Ruminations on the electronics industry from David Manners, Senior Components Editor on Electronics Weekly.
The Scaling Cliff-Hanger
Moore’s Law has always been a cliff-hanger. Even Gordon Moore says he has never been able to see more than two generations ahead.
Two generations ahead from today’s 32nm/28nm generation is 16nm and immersion lithography, today’s mainstream lithography tool, may not be up to the task.
The most likely tool to perform that task is EUV, and ASML is scheduled to ship its first production EUV machine next year.
The machine is rated to achieve a throughput of 125 wafers per hour.
But the prototype EUV machine currently installed at Imec is achieving a throughput of six wafers per hour.
The target rate for the Imec machine was 60 wph. The reason why it’s performing so poorly is, says Imec, because of the dim light source.
The dimmer the light source, the longer wafers have to be exposed and, consequently, the lower the throughput.
The two providers of light sources to ASML are Cymer of San Diego and Xtreme Technologies of Aachen which is owned by the Japanese company Ushio.
Cymer’s technology is called ‘laser-produced-plasma.’
According to IEEE Spectrum, it uses a carbon dioxide laser to ‘vaporise speeding droplets of molten tin. As the resulting plasma cools, excited tin electrons relax back to lower-energy orbits, emitting EUV light that is steered through the machine and eventually used to cast patterns on a wafer’.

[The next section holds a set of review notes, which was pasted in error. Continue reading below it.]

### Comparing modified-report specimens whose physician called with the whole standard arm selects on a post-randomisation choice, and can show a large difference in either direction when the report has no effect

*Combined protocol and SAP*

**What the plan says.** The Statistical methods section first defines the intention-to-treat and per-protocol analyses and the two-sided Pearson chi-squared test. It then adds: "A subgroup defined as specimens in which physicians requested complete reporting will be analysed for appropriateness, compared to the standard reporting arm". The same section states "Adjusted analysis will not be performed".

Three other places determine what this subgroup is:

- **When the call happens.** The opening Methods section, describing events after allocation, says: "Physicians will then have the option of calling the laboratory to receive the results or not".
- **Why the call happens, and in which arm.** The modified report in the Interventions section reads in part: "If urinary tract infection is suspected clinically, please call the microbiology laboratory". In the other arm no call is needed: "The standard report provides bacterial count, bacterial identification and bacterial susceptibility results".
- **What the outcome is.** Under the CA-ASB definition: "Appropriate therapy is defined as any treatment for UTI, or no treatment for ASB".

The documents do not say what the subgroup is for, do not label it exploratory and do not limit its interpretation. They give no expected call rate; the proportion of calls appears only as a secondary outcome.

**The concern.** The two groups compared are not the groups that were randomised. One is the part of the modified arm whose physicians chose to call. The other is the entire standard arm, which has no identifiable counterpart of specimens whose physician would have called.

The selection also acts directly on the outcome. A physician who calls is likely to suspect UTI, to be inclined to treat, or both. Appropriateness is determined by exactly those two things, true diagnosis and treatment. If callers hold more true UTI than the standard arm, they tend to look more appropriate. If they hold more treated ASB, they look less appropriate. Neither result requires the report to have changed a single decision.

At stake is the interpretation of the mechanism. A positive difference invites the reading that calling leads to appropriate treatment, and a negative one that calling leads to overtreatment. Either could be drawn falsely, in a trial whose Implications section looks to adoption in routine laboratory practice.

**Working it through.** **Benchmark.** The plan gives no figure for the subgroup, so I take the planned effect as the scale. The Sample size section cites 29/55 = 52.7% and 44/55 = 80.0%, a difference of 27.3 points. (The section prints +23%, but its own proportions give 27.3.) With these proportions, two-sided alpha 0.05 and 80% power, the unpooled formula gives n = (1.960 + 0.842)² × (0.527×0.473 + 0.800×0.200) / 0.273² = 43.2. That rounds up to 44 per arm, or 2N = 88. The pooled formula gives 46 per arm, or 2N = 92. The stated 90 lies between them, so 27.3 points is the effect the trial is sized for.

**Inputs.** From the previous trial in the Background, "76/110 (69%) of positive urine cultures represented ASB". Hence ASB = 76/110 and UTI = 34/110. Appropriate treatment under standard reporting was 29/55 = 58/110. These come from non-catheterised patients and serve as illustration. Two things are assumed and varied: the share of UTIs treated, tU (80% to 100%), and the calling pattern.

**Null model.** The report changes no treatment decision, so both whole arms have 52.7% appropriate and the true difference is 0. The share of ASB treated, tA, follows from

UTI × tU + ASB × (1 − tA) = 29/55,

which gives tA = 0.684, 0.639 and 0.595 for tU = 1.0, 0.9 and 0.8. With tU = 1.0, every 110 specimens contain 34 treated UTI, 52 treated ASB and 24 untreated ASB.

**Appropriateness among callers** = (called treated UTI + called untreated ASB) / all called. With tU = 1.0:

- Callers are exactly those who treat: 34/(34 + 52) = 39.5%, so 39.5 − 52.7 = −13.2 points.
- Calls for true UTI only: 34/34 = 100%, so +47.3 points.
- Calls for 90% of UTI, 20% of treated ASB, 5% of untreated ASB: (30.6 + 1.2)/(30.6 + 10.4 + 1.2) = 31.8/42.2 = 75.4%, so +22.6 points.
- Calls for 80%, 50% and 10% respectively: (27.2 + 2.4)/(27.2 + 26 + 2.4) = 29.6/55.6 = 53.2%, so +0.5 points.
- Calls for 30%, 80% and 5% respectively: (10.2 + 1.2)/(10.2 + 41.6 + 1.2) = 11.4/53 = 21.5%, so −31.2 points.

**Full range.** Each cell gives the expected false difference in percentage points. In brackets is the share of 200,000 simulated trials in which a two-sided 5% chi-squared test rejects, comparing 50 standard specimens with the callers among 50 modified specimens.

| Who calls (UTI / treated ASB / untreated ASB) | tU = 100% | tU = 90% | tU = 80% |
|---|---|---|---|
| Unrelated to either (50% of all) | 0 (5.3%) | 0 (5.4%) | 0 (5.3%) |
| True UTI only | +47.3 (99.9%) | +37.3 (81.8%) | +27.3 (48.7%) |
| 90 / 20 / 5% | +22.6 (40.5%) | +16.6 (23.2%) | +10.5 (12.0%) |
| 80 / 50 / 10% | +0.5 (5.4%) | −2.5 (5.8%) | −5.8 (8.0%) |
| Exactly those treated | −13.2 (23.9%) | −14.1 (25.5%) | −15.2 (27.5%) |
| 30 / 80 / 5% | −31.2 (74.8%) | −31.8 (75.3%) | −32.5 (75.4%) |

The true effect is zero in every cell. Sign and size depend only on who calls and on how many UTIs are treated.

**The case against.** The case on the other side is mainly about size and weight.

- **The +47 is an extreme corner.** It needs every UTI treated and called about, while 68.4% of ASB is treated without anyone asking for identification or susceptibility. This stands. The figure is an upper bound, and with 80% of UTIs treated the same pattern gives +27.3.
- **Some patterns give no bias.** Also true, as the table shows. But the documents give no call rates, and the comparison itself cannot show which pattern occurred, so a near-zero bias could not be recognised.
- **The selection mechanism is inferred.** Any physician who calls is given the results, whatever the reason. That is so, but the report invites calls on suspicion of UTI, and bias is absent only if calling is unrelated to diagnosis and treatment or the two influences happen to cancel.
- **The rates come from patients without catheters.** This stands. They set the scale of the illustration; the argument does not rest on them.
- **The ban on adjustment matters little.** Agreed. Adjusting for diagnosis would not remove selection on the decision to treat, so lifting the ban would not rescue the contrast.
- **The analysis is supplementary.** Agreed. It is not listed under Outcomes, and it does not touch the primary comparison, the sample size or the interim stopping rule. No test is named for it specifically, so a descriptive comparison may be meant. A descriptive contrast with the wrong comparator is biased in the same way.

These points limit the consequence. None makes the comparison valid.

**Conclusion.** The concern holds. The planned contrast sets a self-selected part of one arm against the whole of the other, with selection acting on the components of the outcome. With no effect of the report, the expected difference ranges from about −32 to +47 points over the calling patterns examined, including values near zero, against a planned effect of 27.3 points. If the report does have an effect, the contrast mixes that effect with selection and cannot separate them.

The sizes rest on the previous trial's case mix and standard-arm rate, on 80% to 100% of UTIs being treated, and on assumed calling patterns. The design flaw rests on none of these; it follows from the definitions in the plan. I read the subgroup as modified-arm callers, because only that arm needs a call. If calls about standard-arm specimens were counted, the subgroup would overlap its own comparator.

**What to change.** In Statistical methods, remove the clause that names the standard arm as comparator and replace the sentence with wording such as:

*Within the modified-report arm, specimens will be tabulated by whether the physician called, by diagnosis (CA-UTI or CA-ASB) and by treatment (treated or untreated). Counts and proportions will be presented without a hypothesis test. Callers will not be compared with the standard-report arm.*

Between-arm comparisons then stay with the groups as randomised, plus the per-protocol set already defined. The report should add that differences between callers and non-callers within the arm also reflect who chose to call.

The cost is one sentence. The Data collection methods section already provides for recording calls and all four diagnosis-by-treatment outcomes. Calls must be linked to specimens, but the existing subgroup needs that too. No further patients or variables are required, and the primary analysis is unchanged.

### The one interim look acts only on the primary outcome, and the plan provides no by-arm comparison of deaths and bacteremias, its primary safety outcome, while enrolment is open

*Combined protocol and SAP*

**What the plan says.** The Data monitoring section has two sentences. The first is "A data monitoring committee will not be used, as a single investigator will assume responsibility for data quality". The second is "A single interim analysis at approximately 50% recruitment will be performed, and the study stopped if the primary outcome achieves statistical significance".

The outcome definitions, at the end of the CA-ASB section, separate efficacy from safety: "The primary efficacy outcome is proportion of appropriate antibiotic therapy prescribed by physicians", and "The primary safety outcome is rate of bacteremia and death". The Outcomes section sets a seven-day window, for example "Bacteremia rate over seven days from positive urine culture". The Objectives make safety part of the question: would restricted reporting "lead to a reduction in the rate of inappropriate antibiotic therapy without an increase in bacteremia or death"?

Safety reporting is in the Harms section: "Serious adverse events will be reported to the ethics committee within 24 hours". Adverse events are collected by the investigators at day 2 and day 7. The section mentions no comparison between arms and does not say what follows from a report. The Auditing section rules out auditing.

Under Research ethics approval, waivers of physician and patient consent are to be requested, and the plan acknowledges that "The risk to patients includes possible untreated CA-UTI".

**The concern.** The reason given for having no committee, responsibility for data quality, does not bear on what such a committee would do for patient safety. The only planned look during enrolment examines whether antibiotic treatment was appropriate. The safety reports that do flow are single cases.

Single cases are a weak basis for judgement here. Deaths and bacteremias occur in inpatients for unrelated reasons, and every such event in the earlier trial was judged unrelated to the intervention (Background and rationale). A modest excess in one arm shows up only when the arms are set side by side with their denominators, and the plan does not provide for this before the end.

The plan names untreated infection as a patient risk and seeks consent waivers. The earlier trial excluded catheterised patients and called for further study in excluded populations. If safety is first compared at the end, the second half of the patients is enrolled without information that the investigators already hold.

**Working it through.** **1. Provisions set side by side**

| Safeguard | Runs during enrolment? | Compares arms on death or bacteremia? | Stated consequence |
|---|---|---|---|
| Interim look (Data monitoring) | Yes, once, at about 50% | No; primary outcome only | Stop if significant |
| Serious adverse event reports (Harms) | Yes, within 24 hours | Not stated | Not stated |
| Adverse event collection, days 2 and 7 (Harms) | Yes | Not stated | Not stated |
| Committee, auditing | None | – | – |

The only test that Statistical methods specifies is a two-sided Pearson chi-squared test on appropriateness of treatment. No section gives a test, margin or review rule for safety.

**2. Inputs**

Cymer is looking to boost the power to ‘by shooting another laser at the tin droplet before the main laser hits it’.
This ‘pre-pulse’ will heat the tin, causing it to expand and allowing the second laser pulse to penetrate further into the droplet, creating more plasma.
Cymer says this technique will increase the power which it puts into a EUV’s optical system from 11W to 80W by the end of this year boosting throughput nearer to 60 wph.
Xtreme says it expects to be able, by the end of this year, to boost the power which it puts into EUV machines optical systems to 100W – and that this will deliver sufficient brightness to permit 60 wafer-per-hour processing.
But immersion lithography is currently delivering about 140 wph and the semiconductor manufacturers won’t want to settle for anything much slower.
Time is getting short, and he difference between 6 wph and 120 wph is huge.
If Moore’s Law scaling is to suffer a blip, then it will become all the more important to find another way to reduce die cost.
And the most likely way to do that is 450mm.Tags: cliff hanger, lithography tool, molten tin, two generations, wafers